In addition to the pace of establishment job losses there is also the rate of initial unemployment claims which has been dropping as well. Here is a chart of that number:

The pace of claims -- but the weekly and the 4-week moving average -- have been dropping since the Spring. To put that number in historical context, here is the chart of initial unemployment claims going back 4 years:

Notice the steep drop that has occurred all year in this number for most of the year. This tells us that the pace of job losses is clearly decreasing. However, the unemployment rate is still moving higher:

It's important to remember there are two job surveys -- the household and establishment. The unemployment rate comes from the household survey. While the pace of increases is slowing we have not had a firm drop in the overall rate yet. But -- and as mentioned above -- the unemployment rate is a lagging indicator. This tells us the recovery is still new.

And indeed it is. The third quarter of 2009 was the first quarter when the US saw growth in the preceding 5 quarters. A lot of hay has been made of two points. First, the downward revisions which have occurred. The answer to that is simple: statistics are revised all the time -- even years later. And -- more importantly -- considering where the economy was (four quarters of contraction) growth is a good thing. Secondly,

There was much hay made of the fact that of the 2.2%, 1.45% came from motor vehicle output, and especially that this was from the cash for clunkers program. In response, consider these points. First, a large number of the people complaining about that figure are the same people who argued for the first stimulus and in some cases are arguing for a second stimulus. In other words -- there people will complain no matter what. Secondly, government spending accounts for 20% of GDP growth throughout the economic cycle. Finally, it is standard for the government to use programs to bring an economy out of a recession. A favorite method is increasing the upfront depreciation deduction. However, there is nothing wrong with using standard demand simulating measures as well. So, some type of government programs are standard for getting an economy out of a recession.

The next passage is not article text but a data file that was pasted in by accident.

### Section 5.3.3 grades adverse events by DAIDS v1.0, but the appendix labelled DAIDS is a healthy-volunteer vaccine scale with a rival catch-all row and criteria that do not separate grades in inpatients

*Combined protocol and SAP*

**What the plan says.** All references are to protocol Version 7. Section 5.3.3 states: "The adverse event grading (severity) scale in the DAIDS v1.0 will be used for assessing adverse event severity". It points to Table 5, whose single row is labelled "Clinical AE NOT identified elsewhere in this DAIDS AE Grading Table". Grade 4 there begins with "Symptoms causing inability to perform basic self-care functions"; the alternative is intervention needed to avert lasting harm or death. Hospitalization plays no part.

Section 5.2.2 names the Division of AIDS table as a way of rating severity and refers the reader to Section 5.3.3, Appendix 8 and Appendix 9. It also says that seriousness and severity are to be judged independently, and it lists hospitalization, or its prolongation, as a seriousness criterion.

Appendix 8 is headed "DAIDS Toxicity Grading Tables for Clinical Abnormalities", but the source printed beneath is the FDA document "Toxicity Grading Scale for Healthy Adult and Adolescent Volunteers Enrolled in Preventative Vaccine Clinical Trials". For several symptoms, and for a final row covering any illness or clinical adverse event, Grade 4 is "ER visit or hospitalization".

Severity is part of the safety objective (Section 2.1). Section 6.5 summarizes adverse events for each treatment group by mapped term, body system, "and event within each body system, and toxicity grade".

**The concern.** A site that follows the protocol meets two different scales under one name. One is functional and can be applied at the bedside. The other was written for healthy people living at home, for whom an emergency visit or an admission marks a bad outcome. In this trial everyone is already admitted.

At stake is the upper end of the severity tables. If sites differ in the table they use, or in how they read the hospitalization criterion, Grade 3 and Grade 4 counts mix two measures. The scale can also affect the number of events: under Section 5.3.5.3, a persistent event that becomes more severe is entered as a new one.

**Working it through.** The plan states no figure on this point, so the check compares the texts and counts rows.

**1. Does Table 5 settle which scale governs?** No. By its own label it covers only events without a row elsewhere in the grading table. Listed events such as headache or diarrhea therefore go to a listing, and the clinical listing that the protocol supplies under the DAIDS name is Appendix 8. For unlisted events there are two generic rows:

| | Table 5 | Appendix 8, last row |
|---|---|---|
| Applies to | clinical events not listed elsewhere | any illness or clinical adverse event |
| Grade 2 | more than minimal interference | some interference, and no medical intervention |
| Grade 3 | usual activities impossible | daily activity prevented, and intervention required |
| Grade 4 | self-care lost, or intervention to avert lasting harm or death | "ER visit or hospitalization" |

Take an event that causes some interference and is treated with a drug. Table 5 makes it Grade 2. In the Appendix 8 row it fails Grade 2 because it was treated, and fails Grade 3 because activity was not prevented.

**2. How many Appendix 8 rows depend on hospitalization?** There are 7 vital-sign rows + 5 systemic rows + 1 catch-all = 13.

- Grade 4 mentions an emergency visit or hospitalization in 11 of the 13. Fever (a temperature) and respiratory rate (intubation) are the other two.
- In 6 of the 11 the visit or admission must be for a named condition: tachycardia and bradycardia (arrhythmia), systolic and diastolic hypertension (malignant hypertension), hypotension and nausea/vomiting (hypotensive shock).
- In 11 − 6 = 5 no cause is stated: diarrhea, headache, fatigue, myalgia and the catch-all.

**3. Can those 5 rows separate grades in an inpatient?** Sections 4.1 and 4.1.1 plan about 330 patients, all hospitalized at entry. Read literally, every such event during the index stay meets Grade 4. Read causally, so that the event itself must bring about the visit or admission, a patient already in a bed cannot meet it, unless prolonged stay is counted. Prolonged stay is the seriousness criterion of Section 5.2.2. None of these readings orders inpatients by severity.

So in conclusion,

1.) Manufacturing is making a strong recovery.

2.) Housing is on the mend, although there is still work to be done

3.) The consumer is spending again, although weakly

4.) It appears the economy will start to create jobs over the next few months

5.) The economy grew in the third quarter

In short, the recession is clearly over. However, growth is weak. But, considering where we started the year, we're actually doing pretty well.

Finally, let me add my prediction for the recovery, which I posted at the end of August:

I describe the initial phase of the next expansion the "fits and starts" expansion because not one of the four elements outlined about will lead completely or continually. I think it's far more likely we'll see an increase in consumer spending one quarter followed by increased stimulus spending and an increase in exports the next quarter. In other words, various economic sectors will take the lead one quarter and then fall back. In other words, we'll see fits and starts from the above sectors.

I still see a slow recovery with GDP growing between 1%-2% every quarter. It will not be gangbusters growth by any stretch of the imagination.